Vietnam Grows at Slowest Pace Since ’99 on Credit Slump: Economy

Photographer: Justin Mott/Bloomberg

Motorists drive down a road in Hanoi, Vietnam. Close

Motorists drive down a road in Hanoi, Vietnam.

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Photographer: Justin Mott/Bloomberg

Motorists drive down a road in Hanoi, Vietnam.

Vietnam’s economy expanded at the slowest pace in 13 years in 2012 as a slump in bank lending damped domestic demand, adding pressure on the government to revamp the financial system and attract more foreign investment.

Gross domestic product rose 5.03 percent this year, down from 5.89 percent in 2011 and the least since 4.77 percent in 1999, the General Statistics Office said in Hanoi yesterday. GDP increased 5.44 percent in the fourth quarter from a year earlier, up from a revised 5.05 percent in July-to-September.

Foreign investment pledges fell 14 percent this year and Vietnam’s credit rating was cut by Moody’s Investors Service as mounting bad debt and weakened state-owned enterprises limited room for policy makers to boost growth. The government has said it may form an asset manager to clean up lenders, and the World Bank and International Monetary Fund are preparing their first review of the banking system as a blueprint for the sector.

“It was only explosive credit growth that allowed for the level of economic growth that Vietnam had previously been achieving,” said Edwin Gutierrez, a portfolio manager at Aberdeen Asset Management in London, which manages about $11 billion in emerging-market debt, including Vietnamese bonds.

Prime Minister Nguyen Tan Dung said on Dec. 10 growth may reach 5.2 percent this year, down from earlier targets of as much as 6.5 percent. The country averaged expansion of 6.5 percent in the five years to 2011 and 7.8 percent in the five years before that. The pace has slowed due to falling productivity linked to inefficiencies in state-owned companies, banks and public investments, the World Bank said last week.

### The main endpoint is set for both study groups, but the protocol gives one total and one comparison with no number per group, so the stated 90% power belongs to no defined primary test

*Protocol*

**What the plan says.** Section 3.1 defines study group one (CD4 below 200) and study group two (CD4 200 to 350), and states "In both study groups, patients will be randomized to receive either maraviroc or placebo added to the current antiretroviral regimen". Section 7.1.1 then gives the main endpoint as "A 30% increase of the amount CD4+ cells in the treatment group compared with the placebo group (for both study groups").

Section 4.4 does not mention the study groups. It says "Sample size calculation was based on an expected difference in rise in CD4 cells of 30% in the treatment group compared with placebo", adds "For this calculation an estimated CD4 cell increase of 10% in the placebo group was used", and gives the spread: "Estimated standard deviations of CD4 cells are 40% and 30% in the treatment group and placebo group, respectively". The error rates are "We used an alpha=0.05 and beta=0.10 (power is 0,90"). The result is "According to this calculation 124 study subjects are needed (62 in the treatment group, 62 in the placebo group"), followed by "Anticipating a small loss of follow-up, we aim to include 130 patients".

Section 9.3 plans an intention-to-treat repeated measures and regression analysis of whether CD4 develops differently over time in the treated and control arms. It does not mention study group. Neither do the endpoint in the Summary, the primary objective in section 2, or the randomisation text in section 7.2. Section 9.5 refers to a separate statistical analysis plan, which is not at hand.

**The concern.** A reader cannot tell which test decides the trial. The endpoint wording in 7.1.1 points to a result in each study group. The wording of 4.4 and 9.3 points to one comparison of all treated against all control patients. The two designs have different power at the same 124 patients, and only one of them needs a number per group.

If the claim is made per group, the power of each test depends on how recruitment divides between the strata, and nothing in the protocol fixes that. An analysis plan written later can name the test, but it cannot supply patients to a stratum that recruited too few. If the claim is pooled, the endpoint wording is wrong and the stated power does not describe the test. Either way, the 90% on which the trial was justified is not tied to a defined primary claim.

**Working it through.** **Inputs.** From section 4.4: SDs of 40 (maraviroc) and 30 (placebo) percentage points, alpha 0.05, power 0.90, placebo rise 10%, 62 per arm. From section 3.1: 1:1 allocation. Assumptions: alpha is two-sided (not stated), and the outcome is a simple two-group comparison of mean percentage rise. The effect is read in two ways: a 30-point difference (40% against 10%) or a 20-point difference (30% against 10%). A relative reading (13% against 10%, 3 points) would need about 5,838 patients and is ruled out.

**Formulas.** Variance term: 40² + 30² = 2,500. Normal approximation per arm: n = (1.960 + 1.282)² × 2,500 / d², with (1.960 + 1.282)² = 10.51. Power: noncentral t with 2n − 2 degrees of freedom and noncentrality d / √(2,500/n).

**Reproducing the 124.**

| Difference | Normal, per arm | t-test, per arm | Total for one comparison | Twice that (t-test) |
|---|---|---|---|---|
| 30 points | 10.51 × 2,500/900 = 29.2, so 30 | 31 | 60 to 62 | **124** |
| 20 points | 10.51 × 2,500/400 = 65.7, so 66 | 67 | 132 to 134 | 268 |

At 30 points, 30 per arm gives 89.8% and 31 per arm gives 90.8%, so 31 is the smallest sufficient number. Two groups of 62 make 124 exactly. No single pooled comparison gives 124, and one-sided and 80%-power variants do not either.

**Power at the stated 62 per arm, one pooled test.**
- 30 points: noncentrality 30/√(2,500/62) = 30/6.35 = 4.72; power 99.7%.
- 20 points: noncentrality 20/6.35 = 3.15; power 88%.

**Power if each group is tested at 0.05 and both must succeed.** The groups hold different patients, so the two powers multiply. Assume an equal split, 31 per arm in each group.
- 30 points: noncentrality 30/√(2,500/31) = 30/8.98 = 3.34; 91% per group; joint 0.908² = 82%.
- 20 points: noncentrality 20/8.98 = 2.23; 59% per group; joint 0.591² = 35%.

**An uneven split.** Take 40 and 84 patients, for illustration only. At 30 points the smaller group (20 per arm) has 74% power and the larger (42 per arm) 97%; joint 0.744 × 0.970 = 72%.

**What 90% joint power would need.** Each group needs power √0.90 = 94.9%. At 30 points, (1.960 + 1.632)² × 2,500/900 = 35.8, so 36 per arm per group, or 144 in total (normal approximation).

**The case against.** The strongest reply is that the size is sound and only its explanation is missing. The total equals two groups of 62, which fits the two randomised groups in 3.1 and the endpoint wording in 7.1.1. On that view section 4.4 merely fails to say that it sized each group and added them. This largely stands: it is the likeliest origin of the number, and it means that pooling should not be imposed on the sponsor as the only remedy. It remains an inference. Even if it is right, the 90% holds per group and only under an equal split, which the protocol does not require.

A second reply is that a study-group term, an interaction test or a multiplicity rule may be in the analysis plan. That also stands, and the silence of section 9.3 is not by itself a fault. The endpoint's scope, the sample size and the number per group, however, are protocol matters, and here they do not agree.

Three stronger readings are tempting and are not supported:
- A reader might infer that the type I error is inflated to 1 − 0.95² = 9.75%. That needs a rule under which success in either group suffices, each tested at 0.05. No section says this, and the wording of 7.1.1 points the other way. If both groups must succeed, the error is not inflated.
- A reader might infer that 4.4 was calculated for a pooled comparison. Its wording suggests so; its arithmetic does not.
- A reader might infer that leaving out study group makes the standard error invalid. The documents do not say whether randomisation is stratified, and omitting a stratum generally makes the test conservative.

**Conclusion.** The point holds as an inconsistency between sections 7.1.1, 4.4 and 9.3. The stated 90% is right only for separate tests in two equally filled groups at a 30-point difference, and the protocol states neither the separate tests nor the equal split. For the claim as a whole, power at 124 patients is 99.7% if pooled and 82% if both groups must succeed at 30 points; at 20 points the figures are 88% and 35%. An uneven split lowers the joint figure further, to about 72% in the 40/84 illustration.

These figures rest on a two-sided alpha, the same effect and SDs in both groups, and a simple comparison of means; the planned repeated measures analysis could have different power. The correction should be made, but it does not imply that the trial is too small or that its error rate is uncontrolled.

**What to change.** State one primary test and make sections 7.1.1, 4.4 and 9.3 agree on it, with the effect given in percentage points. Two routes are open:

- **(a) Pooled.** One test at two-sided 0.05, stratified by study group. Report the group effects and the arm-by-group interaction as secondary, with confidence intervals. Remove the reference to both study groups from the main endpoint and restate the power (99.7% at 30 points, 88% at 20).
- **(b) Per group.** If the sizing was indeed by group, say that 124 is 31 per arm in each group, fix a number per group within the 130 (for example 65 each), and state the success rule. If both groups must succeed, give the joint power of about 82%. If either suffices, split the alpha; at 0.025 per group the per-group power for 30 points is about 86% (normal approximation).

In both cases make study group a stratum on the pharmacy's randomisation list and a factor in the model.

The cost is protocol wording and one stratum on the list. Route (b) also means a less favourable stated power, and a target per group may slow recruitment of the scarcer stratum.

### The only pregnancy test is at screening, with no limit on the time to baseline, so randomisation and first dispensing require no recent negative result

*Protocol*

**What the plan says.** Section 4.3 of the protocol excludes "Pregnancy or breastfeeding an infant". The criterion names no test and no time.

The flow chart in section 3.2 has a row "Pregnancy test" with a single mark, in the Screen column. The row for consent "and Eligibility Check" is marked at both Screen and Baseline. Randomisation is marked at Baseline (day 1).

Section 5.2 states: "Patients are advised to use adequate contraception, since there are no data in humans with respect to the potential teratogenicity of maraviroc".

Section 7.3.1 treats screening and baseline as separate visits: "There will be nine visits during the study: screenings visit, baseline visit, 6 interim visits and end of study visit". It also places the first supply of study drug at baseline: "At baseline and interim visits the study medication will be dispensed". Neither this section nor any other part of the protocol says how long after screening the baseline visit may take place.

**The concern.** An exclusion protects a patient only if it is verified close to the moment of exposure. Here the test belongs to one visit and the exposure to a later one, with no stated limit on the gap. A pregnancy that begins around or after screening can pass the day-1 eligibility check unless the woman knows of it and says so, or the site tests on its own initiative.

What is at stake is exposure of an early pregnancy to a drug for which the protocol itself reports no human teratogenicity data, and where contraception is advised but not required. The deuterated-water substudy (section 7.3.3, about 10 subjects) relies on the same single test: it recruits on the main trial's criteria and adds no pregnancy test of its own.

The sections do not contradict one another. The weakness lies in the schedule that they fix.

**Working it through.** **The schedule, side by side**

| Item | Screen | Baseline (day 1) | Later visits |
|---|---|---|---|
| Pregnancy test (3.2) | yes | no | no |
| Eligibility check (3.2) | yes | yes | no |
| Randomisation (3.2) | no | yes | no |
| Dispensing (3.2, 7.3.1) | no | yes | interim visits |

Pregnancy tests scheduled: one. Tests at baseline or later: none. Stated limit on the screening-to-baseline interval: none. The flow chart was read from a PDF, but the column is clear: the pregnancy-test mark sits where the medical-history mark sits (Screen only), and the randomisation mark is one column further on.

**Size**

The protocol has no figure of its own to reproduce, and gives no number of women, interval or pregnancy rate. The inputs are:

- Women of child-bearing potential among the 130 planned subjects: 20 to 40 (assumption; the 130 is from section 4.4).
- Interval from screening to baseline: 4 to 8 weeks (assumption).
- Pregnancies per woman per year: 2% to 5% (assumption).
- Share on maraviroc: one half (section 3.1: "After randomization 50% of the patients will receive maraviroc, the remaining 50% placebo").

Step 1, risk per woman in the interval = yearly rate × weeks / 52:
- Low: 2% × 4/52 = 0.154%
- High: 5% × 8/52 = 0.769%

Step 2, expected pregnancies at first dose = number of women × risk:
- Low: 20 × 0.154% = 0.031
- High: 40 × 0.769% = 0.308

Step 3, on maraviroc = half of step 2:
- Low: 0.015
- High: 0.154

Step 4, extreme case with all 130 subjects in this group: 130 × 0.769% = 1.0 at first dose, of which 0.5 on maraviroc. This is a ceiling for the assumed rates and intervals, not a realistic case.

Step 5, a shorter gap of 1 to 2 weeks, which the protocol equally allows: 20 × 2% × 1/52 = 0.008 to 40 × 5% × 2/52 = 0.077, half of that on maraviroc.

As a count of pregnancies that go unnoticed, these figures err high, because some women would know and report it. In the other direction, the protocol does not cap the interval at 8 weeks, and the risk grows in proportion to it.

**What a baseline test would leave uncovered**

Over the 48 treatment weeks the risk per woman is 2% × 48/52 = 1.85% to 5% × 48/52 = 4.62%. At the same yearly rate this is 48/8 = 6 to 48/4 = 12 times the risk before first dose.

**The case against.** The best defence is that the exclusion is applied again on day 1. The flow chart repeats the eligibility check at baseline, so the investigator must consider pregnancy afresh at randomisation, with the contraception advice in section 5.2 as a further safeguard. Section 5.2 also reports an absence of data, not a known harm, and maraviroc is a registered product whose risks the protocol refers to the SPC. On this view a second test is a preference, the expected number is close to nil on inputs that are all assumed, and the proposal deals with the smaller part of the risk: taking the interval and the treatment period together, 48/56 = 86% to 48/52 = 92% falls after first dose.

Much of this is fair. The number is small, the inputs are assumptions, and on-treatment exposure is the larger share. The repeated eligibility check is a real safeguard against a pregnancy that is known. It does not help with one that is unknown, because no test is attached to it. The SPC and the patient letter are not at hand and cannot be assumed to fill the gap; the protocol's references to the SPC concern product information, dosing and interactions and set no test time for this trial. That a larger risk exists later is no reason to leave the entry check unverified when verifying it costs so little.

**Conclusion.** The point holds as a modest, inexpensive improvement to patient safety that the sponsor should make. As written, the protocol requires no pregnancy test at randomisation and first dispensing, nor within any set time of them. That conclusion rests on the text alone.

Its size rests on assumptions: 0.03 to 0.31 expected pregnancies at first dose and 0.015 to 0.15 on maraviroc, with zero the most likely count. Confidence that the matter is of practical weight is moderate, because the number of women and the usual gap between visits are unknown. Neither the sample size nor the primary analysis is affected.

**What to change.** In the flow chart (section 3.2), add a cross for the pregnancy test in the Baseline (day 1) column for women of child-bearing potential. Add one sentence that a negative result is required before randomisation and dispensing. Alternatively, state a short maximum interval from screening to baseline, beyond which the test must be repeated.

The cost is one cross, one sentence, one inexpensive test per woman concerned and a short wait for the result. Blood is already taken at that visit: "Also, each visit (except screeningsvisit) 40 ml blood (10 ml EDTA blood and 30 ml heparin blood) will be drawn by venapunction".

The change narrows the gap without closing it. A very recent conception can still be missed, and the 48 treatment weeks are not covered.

Bad Debt

Moody’s cut Vietnam’s credit rating in September, citing “more pronounced weaknesses in the banking system” and costs related to recapitalizing banks. Concerns about the sector are increasing, the World Bank said this month, even as the government said it averted risks to the safety of the lenders.

Banks have reported bad debt to be about 4.5 percent of outstanding loans, while the central bank’s estimate is about 8.75 percent, the IMF has said. Credit growth this year was 6.45 percent, the planning ministry said today. That compares with 14 percent last year and 32 percent in 2010, according to the IMF.

The real-estate market “stays stagnant” and shows no sign of recovery, while the number of insolvent businesses continues to rise, the government said on Dec. 10. About 58,000 companies, or about 71 percent, in Hanoi posted losses in 2012, Cong An Nhan Dan newspaper said, citing the Hanoi People’s committee.

Vietnam’s monetary authority this month cut benchmark interest rates for a sixth time even as the World Bank warned against easing too soon, to help companies “cope with difficulties in production and business.”

Structural Issues

“We are not going to go back to 6 percent, 7 percent growth, until we fix some of the structural issues, banking being perhaps the most important of them,” Deepak Mishra, the Hanoi-based lead economist for the World Bank, said on Dec. 10. “The point is whether the banks are ready to cut, even if policy rates are coming down.”

Industry and construction, which made up 40.7 percent of the economy, grew 4.52 percent in 2012, while the sub-category consisting of construction alone expanded 2.09 percent, the statistics office said. Services, which accounted for 37.7 percent of GDP, grew 6.42 percent this year, while agriculture, forestry and fisheries, which made up 21.7 percent of the economy, expanded 2.72 percent, the data showed.